I'll always remember the day I walked into The Complete Strategist in midtown Manhattan and discovered a new, large sized rule-book devoted to the late 19th Century Colonial period, including background and stats for Pathans (1878), Zulus (1879), Boers (1880), Egyptians (1882), and Dervishes (1884). I can't remember what it cost -- maybe $9.99, which was not cheap in 1979 -- but I bought it on the spot. I was a 14 year-old without a lot of disposable income, so my first TSATF armies consisted of Airfix HO scale WWI Germans converted into British and Confederates converted into Egyptians, plus some Tarzan African tribesmen converted into Zulus. Then Mikes Models USA arrived and I down-sized to take advantage of their 15mm Zulu War range, which soon expanded to cover the Sudan Campaigns. For my favorite theatre of operations, the North-West Frontier and Second Afghan War, I used Mike's Models Eastern Renaissance Ottoman Turkish Azabs with muskets and swords-&shields, plus a mix of various other odds and ends. In some ways it seems like that was only yesterday, but of course it was more than 3 decades ago.
TSATF quickly grew in popularity and ushered in an era of great growth for Colonial gaming, with Ral Partha designing and releasing an excellent range of 25mm figures to take advantage of the marketing opportunity this presented. Meanwhile, Colonial wargamers such as myself, who had gamed in obscurity, using either home-brew rules or one of a few available commercial rules sets that felt like black-sheep cousins of Napoleonic or American Civil War rules, revelled in having a game of our own, both to play with at home or the club and also to see up on the shelf of every gaming store, next to all the Ancient, Napoleonic, ACW and WWII rules. Then came "The Heliogaph," a xerox copied fanzine devoted to expanding and perfecting the rules and also sharing research into more obscure Colonial campaigns and ideas on how best to translate the forces involved into TSATF terms, so we could recreate them on the tabletop.
While all this was going on, Larry was busy living his life, playing wargames with his buddies and writing various other rules for the many periods his interests covered, including just about everything from The French And Indian War to Korea, where he himself had fought as a US Marine. But he never forgot about The Sword And The Flame, which I believe held a special place in his heart, thanks to the fact that his father had taken him to see GUNGA DIN when it was first released in 1939 and he had loved the movie.
When the 20th Anniversary of TSATF rolled around in 1999, Larry released a revised set of the rules which included some major adjustments like changing from the D6 fire system to the D20 system, as well as a brand new "variant" of the rules, designed for smaller scale, more "pulp" style games set in the world of late 19th Century African Exploration, titled "The Sword In Africa." In a way this was a bookend to when Ral Partha released their Colonial range to take advantage of the popularity of the original TSATF, as Wargames Foundry's new "Darkest Africa" range had just been released and started to take off in popularity.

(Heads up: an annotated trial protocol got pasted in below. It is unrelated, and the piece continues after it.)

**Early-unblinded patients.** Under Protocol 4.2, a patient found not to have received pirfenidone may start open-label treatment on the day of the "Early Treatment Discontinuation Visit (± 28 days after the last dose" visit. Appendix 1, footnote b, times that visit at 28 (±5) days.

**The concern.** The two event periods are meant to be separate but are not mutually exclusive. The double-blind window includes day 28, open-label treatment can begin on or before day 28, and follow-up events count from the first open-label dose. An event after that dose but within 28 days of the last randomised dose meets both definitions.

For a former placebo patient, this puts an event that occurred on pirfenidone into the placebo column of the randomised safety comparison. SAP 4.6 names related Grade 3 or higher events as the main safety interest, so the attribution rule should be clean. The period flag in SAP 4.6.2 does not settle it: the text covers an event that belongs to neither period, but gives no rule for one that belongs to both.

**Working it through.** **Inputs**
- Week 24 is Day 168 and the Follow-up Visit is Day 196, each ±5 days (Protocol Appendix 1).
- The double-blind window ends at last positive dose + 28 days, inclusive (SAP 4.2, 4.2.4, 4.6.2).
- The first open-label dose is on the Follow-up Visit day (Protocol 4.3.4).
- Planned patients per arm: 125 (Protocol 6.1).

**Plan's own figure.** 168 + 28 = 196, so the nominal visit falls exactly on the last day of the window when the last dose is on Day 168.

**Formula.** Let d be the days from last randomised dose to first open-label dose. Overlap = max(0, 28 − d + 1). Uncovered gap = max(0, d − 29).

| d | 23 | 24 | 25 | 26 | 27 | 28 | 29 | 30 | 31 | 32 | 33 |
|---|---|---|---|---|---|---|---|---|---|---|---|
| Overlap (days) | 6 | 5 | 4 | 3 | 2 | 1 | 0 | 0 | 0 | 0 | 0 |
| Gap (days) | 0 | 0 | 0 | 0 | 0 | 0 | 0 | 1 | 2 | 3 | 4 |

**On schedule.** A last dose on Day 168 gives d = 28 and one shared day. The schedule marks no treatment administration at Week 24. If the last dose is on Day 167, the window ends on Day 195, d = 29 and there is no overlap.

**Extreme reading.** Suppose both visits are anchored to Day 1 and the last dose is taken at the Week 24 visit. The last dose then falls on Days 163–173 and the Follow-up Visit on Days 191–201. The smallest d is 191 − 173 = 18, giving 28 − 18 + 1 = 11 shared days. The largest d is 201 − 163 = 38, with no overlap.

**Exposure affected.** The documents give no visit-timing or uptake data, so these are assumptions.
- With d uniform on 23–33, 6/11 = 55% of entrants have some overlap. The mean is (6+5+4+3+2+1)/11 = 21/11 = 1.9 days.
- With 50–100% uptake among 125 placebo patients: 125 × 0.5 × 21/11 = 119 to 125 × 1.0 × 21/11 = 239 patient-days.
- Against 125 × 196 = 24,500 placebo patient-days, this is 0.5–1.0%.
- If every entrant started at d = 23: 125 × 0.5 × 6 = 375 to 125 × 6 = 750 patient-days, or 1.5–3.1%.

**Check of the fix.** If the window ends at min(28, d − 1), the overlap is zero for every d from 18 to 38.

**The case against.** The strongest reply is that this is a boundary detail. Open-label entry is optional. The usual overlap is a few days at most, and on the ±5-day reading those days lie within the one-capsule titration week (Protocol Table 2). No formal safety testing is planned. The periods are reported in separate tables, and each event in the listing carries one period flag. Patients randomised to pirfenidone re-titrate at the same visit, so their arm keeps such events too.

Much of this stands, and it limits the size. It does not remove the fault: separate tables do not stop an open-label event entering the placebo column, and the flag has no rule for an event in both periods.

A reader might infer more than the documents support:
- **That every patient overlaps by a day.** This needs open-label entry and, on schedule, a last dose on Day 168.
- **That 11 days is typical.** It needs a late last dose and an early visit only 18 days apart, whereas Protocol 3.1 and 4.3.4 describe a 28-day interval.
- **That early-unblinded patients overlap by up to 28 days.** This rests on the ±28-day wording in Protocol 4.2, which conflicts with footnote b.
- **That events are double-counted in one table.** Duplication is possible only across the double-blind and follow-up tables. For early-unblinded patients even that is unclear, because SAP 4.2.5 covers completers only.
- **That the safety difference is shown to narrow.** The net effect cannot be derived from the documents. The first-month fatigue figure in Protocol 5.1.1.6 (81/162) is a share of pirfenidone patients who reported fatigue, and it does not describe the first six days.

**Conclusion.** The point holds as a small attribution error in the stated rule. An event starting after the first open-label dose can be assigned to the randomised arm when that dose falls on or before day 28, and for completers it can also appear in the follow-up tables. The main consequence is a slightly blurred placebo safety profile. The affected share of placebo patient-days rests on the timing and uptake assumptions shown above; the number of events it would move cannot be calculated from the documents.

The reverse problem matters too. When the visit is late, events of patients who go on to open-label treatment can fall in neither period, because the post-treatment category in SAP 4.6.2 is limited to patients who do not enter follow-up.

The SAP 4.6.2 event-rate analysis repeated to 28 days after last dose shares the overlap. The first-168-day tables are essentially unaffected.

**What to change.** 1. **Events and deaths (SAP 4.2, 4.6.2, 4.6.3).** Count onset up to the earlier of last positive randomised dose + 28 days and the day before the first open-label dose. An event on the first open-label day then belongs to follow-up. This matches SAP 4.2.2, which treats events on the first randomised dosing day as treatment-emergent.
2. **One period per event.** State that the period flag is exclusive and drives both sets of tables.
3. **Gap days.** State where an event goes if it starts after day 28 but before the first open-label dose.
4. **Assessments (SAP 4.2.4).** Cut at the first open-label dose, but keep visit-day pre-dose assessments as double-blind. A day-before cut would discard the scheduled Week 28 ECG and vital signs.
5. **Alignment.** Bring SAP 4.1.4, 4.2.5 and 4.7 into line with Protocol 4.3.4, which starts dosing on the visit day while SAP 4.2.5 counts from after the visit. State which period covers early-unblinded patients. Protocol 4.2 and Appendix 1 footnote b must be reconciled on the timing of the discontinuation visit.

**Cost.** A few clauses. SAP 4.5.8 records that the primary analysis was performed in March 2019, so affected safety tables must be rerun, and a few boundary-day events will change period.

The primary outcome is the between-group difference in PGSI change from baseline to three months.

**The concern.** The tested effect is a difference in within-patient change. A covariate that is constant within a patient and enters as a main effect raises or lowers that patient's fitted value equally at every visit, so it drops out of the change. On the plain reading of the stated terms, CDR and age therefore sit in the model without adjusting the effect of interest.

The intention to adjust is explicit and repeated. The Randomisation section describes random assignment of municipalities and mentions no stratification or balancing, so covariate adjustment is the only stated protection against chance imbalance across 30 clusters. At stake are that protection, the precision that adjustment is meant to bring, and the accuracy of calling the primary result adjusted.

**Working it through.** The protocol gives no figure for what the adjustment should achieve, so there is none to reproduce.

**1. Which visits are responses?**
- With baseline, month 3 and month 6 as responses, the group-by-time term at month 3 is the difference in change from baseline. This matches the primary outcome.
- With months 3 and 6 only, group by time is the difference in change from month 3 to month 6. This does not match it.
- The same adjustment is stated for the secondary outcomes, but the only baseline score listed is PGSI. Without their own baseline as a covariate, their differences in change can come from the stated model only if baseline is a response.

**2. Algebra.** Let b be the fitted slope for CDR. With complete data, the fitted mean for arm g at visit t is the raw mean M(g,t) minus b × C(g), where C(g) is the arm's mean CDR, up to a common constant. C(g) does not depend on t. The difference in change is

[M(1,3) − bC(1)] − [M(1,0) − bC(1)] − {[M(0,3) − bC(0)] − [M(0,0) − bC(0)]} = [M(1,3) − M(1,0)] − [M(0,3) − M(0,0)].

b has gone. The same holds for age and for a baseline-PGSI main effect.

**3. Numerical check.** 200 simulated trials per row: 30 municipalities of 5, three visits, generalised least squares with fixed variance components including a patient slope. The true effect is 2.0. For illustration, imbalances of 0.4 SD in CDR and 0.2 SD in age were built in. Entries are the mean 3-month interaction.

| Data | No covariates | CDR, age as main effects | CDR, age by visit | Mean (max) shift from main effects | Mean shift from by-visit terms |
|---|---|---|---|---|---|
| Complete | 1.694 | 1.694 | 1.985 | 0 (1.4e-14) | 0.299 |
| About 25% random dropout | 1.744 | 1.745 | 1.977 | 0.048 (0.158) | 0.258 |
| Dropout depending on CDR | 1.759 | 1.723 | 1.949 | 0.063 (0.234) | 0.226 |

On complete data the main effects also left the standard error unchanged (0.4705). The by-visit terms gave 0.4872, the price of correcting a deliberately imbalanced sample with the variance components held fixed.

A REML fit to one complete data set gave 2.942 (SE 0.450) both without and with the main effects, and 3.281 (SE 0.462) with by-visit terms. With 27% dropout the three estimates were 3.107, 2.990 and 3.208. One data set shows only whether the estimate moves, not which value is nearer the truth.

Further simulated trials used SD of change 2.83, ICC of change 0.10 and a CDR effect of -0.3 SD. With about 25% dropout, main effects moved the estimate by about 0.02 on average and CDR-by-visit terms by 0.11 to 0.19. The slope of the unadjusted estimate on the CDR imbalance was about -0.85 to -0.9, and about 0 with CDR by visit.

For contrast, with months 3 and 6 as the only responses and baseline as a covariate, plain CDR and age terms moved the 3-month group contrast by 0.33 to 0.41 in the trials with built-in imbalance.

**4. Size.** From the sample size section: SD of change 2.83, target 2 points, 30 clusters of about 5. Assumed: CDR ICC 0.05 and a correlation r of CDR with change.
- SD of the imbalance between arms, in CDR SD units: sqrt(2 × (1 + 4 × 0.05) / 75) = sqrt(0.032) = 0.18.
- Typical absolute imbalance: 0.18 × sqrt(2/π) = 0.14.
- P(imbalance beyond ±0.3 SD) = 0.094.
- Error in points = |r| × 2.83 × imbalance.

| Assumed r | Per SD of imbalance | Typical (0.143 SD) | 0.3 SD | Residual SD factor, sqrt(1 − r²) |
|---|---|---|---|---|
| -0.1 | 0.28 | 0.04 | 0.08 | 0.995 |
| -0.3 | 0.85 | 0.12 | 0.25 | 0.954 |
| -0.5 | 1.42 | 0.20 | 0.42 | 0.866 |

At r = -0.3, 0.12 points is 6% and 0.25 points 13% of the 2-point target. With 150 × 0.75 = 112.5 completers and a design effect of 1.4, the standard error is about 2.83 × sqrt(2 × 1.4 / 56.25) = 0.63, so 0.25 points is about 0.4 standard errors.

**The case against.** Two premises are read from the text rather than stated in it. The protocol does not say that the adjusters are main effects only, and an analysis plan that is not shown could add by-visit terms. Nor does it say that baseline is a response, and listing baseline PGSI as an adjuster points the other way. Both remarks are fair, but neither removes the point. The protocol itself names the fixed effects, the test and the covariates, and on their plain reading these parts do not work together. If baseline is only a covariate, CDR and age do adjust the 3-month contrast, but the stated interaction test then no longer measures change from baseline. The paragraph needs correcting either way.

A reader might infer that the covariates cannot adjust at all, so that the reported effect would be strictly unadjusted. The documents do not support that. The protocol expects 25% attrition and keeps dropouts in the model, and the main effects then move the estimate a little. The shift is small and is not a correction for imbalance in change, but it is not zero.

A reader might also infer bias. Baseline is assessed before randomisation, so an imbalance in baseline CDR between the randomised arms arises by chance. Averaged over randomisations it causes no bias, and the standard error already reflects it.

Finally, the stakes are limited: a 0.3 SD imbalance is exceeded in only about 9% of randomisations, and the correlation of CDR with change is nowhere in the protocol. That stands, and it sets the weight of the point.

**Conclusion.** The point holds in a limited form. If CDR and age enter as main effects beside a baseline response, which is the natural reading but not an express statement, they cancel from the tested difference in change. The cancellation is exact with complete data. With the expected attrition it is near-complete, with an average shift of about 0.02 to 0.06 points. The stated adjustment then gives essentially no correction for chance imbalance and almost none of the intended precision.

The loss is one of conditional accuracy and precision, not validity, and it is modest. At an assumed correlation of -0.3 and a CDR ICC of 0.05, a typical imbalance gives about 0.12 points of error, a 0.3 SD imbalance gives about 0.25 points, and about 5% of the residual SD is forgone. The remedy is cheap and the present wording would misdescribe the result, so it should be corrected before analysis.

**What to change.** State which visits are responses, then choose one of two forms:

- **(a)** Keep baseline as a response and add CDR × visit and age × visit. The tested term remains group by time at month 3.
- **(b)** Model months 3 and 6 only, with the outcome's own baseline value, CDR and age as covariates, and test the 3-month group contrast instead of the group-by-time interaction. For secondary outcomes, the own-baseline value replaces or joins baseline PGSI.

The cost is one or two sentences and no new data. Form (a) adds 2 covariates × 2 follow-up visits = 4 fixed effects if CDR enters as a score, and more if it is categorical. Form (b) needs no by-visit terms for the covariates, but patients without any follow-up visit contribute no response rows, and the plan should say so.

The new version of the rules took off as well, and have been going pretty strong ever since, with multiple variants covering all manner of Colonial campaigns, as well as a few distant eras that fit well with the "Native Hidden Movement" aspect of the rules, such as Romans vs. Gallic Tribesmen, and Conquistadors vs. Aztecs.
I was a somewhat devoted TSATF player for many, many years, starting with their original publication in 1979, but had never met the man himself... until someone read this blog and suggested I take my Maiwand game to the first ever Colonial Barracks convention back in November 2011. It was a crazy idea, as in order to bring all the terrain and figures I would have to drive from Los Angeles to Louisiana... but the more I thought about it, the more I wanted to do it, more than anything else because it would finally give me the chance to meet Larry Brom and thank him in person for all the hours of fun his rules had given me over the years. Attending that first Colonial Barracks con was one of the great hobby experiences of my life, and I'll always remember the conversation I had with Larry.
Returning to attend Colonial Barracks V this past weekend was bittersweet, as circumstances had changed the event from a wargaming convention to a combination wargaming convention and memorial/wake. But as my friend Jeff "Sgt. Guiness" Baumal has already said elsewhere, I believe it was a positive experience for everyone involved, including Larry's daughters, Lori and Christy, who seemed to truly appreciate the outpouring of sympathy, respect, and even love shown for them and their newly-departed father by everyone there.
Again, I am very happy I could manage to get away from my day-to-day life long enough to be part of this event. Of course when we planned to attend the con, I had no idea it would turn out that way, but in addition to seeing old friends and playing great games, being there made it possible for me to pay my respects and say my farewells and thank yous to Larry Brom in the company of like-minded friends and fellow gamers.
All that's left for me to do is repeat something I've said with heartfelt sincerity many times over the years: thank you, Larry!